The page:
Are you back or are you new here? If you're back, why'd you even come back? If you're new, you are in for hell. People who are back, you know what's coming. People who are new, you don't know what's coming. But you will. You will. Last time, we discussed "Why Comparison-based Sorting Algorithms have $\Omega(n log n)$ Lower Bound" and this is a follow-up to that. Also, if you haven't read that, go read the previous article first, then come back here and read this. Alright, ready? Let's go.

Today, we will discuss average-case lower bounds for comparison-based sorting algorithms. Now, I don't expect your little brain to remember everything you were spoon-fed last time, so I'll give you a quick recap. As expected, our focus in this article, once again, is comparison-based sorting Algorithms. In our last article, we were able to define a comparison-based sorting algorithm.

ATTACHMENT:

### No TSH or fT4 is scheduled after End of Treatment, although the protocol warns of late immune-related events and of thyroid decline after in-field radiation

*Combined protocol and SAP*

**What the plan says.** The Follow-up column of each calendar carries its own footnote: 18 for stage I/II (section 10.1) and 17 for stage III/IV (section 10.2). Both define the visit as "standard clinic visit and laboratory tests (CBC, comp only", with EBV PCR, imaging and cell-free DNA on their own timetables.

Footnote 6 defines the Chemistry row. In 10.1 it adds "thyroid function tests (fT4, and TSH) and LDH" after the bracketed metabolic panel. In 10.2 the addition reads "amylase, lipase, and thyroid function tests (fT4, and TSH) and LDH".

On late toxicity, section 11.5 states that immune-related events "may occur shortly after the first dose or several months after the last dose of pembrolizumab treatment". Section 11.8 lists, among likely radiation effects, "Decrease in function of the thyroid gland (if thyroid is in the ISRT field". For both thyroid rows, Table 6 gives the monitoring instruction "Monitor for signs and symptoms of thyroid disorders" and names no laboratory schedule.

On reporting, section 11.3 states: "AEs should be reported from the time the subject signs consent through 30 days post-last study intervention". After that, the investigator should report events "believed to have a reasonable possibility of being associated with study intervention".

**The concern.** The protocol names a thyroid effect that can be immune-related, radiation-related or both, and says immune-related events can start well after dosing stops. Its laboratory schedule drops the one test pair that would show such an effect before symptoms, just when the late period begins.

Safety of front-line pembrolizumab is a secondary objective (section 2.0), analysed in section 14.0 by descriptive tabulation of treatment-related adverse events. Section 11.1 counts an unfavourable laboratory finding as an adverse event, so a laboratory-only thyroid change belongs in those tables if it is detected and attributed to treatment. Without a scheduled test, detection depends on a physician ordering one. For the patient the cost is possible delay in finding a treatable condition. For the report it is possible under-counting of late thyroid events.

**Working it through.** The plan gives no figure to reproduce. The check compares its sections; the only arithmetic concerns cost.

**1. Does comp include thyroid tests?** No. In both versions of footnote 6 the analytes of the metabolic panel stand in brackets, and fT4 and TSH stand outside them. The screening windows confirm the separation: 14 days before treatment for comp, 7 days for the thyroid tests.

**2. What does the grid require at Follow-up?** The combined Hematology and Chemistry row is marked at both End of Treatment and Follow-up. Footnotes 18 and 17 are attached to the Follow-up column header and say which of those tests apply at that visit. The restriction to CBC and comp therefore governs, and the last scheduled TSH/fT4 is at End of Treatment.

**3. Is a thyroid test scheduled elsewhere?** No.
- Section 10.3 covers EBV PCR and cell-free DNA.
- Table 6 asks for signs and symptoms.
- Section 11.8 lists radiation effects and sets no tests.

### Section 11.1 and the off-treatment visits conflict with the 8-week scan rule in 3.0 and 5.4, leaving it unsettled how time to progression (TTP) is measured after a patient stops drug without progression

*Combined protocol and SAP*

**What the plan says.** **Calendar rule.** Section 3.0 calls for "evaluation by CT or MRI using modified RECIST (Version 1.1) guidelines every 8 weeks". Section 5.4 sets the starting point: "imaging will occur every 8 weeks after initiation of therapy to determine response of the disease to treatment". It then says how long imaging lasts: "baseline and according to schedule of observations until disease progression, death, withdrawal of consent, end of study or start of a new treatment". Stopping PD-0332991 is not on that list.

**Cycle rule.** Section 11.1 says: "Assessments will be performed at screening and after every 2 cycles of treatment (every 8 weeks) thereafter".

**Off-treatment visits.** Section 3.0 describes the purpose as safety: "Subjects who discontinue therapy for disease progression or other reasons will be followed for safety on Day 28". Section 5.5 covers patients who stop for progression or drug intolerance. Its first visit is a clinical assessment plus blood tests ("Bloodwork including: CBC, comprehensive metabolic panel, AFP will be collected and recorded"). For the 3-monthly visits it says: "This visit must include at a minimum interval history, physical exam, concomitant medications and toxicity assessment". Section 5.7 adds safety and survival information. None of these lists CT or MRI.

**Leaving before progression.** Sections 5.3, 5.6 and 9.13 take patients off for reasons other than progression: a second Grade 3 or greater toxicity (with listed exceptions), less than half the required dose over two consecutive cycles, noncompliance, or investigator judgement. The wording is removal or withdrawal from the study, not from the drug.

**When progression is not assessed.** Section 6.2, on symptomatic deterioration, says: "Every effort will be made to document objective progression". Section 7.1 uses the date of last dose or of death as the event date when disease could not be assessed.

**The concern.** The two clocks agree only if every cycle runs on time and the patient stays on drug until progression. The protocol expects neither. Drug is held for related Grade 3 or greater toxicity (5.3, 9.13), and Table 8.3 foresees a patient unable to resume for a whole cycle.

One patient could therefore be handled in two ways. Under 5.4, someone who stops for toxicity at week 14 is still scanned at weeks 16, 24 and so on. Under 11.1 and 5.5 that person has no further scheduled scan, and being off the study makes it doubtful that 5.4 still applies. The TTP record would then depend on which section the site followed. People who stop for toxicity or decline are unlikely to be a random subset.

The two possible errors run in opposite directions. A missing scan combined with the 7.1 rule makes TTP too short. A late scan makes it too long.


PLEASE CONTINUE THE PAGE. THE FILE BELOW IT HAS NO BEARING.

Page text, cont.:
Also, we were able to prove that any comparison-based sorting algorithm must take $\Omega(n log n)$ time in the worst case. And, we also defined a theorem for this proof. Do you remember what it was? Of course, you don't. Here's the theorem: